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Motorists to turn right only at green arrows at most junctions in 5 years: LTA

SINGAPORE – The Land Transport Authority (LTA) is doing away with "discretionary" right turns at traffic junctions where feasible and, in five years, most junctions will allow motorists to make right turns only when the green arrow signal appears.

An example of the Red Amber Green arrows at the traffic junction of Commonwealth Avenue West and Clementi Road. It was at this junction that a fatal collision took place between a taxi and a car, which left a 19-year-old undergraduate dead.

An example of the Red Amber Green arrows at the traffic junction of Commonwealth Avenue West and Clementi Road. It was at this junction that a fatal collision took place between a taxi and a car, which left a 19-year-old undergraduate dead.

SINGAPORE – The Land Transport Authority (LTA) is doing away with "discretionary" right turns at traffic junctions where feasible and, in five years, most junctions will allow motorists to make right turns only when the green arrow signal appears.

Responding to media queries on Thursday (April 26), LTA group director of traffic and road operations Chandrasekar said a programme is underway to introduce red-amber-green arrow signals at all 1,600 traffic junctions where it is practical to do so. To date, the system has been installed at 200 traffic junctions.

"Where it is not feasible to implement red-amber-green arrows, LTA will look into other features, such as turning pockets, lighted road studs, integrated pedestrian countdown timers, dashed pedestrian crossing lines and 'Give Way to Pedestrian' signs, to ensure safety and smooth traffic flow," he added.

Mr Chandrasekar's statement came amid a fast-growing petition urging the authorities to do away with "discretionary" right turn in light of two fatal accidents at traffic junctions last week. As of Thursday evening, the petition – which was started four days ago — has garnered over 15,600 signatures.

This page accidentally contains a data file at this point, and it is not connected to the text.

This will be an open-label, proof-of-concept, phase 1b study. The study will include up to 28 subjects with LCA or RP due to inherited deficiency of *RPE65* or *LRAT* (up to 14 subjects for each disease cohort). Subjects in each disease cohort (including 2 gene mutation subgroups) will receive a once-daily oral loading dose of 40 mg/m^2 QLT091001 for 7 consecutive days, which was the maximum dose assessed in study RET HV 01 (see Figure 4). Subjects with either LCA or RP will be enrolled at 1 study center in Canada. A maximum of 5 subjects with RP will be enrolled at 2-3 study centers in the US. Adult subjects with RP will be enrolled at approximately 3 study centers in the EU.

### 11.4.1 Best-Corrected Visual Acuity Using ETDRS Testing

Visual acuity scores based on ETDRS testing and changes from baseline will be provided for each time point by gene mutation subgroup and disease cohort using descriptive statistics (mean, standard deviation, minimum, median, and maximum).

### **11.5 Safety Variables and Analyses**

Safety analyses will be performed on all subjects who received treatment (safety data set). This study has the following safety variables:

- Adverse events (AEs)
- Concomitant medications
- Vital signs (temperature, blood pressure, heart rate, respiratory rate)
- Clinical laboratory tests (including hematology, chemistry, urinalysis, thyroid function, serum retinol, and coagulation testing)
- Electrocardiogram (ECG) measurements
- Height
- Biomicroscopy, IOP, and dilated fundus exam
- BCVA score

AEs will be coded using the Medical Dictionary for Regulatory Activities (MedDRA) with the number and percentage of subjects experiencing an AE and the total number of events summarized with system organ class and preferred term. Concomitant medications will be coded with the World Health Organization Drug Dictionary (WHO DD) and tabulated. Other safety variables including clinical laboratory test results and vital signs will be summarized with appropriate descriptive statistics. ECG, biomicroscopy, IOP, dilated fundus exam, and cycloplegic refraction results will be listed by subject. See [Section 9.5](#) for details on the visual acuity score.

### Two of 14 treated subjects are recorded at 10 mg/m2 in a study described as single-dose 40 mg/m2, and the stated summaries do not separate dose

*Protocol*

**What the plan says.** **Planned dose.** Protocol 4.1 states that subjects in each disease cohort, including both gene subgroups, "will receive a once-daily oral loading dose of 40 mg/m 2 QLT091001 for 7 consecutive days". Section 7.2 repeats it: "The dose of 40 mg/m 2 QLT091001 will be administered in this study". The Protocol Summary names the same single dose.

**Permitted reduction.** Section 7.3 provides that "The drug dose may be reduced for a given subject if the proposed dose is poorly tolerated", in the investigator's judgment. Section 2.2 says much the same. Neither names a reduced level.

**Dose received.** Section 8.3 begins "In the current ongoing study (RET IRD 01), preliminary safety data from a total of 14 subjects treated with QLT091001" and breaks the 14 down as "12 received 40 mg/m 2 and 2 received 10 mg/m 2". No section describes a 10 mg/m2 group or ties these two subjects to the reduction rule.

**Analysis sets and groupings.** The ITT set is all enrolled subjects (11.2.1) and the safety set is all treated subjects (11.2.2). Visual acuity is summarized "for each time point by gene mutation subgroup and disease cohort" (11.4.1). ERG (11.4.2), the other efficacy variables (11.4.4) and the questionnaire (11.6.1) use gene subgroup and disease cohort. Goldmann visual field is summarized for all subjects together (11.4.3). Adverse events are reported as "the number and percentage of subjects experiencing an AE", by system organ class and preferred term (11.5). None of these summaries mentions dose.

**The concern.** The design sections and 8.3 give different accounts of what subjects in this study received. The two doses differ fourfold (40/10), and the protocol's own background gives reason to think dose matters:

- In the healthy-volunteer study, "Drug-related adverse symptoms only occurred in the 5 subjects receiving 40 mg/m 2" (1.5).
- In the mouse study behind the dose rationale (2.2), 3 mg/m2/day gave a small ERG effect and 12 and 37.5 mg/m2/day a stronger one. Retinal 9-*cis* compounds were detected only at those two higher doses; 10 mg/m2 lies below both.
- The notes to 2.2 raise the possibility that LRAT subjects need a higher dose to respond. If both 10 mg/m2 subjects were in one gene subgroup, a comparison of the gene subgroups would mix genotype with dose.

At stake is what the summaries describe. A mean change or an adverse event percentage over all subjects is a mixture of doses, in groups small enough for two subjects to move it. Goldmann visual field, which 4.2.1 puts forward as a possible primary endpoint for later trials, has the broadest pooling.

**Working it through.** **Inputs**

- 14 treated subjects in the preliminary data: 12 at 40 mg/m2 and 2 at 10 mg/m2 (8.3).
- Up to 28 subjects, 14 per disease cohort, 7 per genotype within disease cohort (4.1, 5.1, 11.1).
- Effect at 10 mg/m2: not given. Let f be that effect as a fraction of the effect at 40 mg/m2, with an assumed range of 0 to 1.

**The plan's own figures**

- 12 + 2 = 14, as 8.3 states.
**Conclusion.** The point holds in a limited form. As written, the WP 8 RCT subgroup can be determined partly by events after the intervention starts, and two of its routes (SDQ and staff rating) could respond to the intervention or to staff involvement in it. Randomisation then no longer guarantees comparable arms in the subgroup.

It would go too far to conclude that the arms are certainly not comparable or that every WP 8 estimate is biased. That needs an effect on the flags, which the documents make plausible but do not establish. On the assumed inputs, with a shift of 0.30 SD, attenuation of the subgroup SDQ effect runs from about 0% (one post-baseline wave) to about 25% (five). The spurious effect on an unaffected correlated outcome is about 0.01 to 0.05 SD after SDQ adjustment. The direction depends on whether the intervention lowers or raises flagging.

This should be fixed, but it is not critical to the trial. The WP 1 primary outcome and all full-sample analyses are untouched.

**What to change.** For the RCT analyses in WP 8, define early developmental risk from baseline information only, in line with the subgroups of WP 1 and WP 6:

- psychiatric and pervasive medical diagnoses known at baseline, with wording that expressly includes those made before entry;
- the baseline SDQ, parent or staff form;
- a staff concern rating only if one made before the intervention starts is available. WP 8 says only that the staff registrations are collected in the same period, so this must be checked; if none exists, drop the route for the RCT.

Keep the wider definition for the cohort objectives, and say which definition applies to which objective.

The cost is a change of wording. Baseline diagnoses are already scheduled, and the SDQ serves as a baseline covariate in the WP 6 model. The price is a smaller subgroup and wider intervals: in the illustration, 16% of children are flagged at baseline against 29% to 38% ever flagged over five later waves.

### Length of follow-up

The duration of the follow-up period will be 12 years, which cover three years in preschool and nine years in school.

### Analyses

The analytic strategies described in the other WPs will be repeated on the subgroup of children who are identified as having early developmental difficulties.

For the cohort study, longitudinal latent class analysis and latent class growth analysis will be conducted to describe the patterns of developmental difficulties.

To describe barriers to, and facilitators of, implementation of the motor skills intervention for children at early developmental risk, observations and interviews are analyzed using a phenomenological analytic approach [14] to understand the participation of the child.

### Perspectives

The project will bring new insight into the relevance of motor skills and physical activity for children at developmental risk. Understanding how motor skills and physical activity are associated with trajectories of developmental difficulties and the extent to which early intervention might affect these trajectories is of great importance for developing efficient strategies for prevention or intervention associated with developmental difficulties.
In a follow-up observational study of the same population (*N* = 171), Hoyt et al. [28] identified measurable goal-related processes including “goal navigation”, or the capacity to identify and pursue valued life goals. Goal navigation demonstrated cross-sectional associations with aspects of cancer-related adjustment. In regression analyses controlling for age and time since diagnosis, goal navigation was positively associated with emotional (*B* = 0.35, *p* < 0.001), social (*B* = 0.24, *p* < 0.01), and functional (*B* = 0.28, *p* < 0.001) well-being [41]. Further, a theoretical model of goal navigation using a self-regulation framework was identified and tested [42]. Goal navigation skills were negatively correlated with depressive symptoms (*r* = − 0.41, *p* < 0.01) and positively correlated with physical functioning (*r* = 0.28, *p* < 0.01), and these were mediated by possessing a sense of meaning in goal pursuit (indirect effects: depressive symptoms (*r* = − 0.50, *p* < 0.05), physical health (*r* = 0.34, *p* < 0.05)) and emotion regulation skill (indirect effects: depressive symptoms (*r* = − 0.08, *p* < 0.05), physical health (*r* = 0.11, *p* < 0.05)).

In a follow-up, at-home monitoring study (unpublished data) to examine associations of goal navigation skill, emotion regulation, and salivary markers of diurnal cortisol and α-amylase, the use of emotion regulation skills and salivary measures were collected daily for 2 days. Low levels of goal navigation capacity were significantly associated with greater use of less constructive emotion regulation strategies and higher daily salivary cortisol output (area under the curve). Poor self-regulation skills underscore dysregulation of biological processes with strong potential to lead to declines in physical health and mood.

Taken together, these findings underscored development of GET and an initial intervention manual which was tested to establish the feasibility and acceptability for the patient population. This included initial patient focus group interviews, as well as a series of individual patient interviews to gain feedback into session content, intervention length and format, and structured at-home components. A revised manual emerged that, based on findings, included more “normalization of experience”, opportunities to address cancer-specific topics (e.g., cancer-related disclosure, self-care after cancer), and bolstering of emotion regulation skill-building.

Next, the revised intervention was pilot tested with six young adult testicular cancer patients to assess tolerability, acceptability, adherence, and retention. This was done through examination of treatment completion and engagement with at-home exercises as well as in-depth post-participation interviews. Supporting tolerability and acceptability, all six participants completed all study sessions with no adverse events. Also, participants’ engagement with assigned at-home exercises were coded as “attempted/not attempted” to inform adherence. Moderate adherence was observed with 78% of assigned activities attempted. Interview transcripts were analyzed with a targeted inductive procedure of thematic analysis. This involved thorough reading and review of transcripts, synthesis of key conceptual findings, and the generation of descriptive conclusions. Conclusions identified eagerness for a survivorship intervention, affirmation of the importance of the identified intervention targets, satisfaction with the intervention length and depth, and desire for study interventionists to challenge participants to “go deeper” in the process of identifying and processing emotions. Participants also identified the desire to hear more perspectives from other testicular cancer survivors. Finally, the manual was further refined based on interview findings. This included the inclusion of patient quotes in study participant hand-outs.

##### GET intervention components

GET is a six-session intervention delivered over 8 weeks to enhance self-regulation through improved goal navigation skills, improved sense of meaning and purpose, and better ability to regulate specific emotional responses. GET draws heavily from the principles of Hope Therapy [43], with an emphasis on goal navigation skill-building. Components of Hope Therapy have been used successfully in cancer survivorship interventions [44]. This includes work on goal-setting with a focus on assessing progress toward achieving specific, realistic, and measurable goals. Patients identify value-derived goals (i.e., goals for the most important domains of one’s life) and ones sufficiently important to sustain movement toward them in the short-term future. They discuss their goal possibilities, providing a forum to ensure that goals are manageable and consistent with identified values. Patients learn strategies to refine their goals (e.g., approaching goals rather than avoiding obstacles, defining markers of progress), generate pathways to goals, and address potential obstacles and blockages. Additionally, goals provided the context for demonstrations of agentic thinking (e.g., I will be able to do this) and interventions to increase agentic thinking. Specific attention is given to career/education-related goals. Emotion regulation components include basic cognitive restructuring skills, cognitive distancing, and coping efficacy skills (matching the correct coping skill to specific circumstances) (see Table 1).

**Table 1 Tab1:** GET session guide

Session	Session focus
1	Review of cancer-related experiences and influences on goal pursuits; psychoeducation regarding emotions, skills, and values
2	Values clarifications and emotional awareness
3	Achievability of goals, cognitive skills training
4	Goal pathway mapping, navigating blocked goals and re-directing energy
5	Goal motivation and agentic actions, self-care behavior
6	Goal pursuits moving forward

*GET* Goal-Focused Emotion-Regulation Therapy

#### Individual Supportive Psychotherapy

In Singapore, there are currently junctions where drivers can make discretionary right turns at a time they deem safe when the green light is on. These areas are usually those which have less traffic flow. There are also places that allow discretionary left turns during a red light.

At busier junctions, there are traffic lights that have the red-amber-green arrows, which only allow motorists to make right turns when the green arrow appears.

Transport experts had previously told TODAY that road users cannot be completely reliant on traffic signals in instances when human behaviour is unpredictable, and they have to make the correct call.

Dr Park Byung Joon from the Singapore University of Social Sciences noted that while disallowing discretionary right turns could make the roads safer, it could lead to inefficient traffic management and congestion.

Associate Professor Gopinath Menon from Nanyang Technological University reiterated that drivers "have to exercise proper judgement", and the red-amber-green turning signal cannot be imposed on a "blanket basis" at all junctions.

Concerns over discretionary right turns are not new and have cropped up from time to time. Responding to a reader's letter on the issue — which was published in TODAY in January 2012 — LTA had explained that traffic light junctions generally allow motorists to make a right turn if there is a gap in traffic flow, and this reduces delays and optimises the traffic timing allocated.

It had also noted that traffic lights with a red-amber-green turning arrow signal are selectively put up at junctions where safety is a concern, such as at locations where motorists' view is obstructed, at intersections near road bends or at major intersections where right-turning traffic does not have a good view of oncoming traffic.

The concept of discretionary turns, also known as "turn on red", exists in other countries. However, in Spain and Taiwan, for example, turns are allowed only when a green arrow sign appears.

On Thursday, Mr Chandrasekar said that introducing the red-amber-green arrows is part of LTA's reviews to ensure that the roads are safe for pedestrians and motorists.

He added that since 2015, a total of 21 accident-prone locations have been identified under LTA's Black Spot Programme. "The safety at these locations have been enhanced with a combination of measures like red-amber-green arrows, special signs or road markings," said Mr Chandrasekar.

Although the authorities will continue to enhance road safety, this is "ultimately a shared responsibility", he reiterated. Both motorists and pedestrians "must play their part by always exercising good road safety practices", he said.

Last week, two people were killed after collisions occurred at the intersections of Commonwealth Avenue West and Clementi Road, as well as Upper Bukit Timah Road and Jalan Anak Bukit. In both cases, one of the vehicles involved in each accident made a discretionary right turn.

On April 19, 19-year-old Kathy Ong was killed after the taxi she was travelling in with three fellow National University of Singapore undergraduates collided with a car at the traffic junction at the intersection of Commonwealth Avenue West and Clementi Road. The taxi driver has been arrested for causing death by a rash act.

Three days later, a 23-year-old woman was killed after the car she was in collided with a bus at the traffic junction of Jalan Anak Bukit and Jalan Jurong Kechil. The 24-year-old driver of the car has been arrested for causing death by a rash act.

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discretionary right turn LTA accident traffic

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